Tips/Best Practices: Be sure to internally audit your company for any contradictions to your advocacy campaign. To strike the right chord, it’s important your brand be invested in your call to action from top to bottom, or at least have the proper communications plan in place to explain how you will be addressing any inconsistencies.
4. Develop Partnerships and Collaborations to Expand Your Reach
Partnerships between companies within, and outside of, your sector can be great opportunities to market new product innovations and broaden your social media horizon by taking advantage of each other’s existing communities.
This can be especially helpful for companies who want to rebrand their product to engage a new generation of users.
Take Cisco, for example. The IT, networking and cybersecurity powerhouse partnered with Live Nation, an entertainment company, for a joint social campaign.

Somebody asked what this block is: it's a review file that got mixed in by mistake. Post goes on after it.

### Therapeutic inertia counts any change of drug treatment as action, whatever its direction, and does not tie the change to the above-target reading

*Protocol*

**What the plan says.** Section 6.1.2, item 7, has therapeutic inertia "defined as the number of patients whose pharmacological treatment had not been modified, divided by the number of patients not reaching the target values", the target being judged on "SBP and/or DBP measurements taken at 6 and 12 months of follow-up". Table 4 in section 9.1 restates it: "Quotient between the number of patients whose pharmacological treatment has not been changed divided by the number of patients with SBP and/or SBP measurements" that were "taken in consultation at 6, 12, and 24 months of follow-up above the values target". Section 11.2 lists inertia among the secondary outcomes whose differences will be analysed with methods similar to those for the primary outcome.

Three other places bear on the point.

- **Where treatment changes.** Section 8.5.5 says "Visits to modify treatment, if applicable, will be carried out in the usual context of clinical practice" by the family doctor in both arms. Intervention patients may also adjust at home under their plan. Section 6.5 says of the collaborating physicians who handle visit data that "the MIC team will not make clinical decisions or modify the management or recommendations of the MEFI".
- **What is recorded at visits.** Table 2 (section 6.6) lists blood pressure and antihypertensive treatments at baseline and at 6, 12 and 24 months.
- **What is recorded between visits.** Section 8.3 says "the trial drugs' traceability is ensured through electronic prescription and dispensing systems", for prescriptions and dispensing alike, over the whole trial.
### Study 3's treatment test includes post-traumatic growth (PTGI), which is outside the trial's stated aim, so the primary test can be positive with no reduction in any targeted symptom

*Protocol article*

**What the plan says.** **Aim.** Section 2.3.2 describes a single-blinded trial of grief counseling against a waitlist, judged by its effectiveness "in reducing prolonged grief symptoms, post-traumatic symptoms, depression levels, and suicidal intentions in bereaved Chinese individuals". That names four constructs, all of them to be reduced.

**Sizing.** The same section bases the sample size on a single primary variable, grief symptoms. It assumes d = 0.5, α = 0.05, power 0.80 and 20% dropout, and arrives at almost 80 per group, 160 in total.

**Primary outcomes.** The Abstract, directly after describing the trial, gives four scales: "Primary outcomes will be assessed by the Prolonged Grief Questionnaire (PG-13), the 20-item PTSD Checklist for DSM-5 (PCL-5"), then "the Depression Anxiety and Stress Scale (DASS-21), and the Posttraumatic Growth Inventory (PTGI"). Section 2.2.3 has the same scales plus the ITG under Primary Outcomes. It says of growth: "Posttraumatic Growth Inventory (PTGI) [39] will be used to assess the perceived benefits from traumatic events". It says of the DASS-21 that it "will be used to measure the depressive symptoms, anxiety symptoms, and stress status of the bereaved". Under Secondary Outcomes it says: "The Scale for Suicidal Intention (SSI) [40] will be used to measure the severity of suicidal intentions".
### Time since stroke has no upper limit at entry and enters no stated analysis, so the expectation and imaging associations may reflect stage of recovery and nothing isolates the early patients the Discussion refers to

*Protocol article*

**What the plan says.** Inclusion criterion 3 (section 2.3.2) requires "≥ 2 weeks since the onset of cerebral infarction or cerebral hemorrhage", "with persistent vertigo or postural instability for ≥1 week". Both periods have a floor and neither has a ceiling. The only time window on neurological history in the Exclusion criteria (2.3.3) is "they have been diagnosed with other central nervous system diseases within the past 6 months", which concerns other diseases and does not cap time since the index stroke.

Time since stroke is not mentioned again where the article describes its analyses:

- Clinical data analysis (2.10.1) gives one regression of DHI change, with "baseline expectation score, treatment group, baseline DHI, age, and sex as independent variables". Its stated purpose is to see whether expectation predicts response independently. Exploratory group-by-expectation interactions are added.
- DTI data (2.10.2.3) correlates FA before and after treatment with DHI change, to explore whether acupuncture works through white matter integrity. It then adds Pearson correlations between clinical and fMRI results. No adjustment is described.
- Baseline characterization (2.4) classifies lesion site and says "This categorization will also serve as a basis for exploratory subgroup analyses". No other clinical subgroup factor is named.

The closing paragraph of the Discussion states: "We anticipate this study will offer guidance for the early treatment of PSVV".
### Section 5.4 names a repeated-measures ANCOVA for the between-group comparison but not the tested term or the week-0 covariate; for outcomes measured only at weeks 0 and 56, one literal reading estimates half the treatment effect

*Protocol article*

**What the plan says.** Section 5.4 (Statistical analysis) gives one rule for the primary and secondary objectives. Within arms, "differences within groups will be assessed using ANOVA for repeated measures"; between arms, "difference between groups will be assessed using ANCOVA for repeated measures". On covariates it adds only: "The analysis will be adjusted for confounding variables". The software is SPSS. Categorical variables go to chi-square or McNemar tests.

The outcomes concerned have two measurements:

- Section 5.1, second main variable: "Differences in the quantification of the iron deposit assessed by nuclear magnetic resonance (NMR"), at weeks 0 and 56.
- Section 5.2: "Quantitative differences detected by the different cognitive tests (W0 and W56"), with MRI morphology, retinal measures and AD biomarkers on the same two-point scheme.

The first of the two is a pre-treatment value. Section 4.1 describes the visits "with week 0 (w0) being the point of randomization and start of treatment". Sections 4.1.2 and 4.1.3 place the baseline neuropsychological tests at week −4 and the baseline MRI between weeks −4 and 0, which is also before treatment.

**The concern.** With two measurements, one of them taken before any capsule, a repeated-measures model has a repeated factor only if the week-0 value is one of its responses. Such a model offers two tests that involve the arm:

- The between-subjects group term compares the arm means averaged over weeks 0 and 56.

The posts show existing customers how Cisco biometric and internet products can be used in creative ways, expanding Cisco’s marketing reach to an entirely new palate of young customers outside of the traditional IT sector.
Tips/Best Practices: When collaborating with other companies, try to create a lasting strategy that can be recurring over time. One-off Twitter conversations are good, but both companies will see greater benefits if you can create something that will have more staying power.
Social media is here to stay. New channels, such as the popular video sharing platform Tik Tok, are popping up and catching on like fire.
Just like fire, social media may seem inherently volatile and chaotic, and when used incorrectly can be detrimental. But with the proper knowledge and handling, it can build empires.
We’re here to help stoke the online presence for your brand. Are you ready to get started?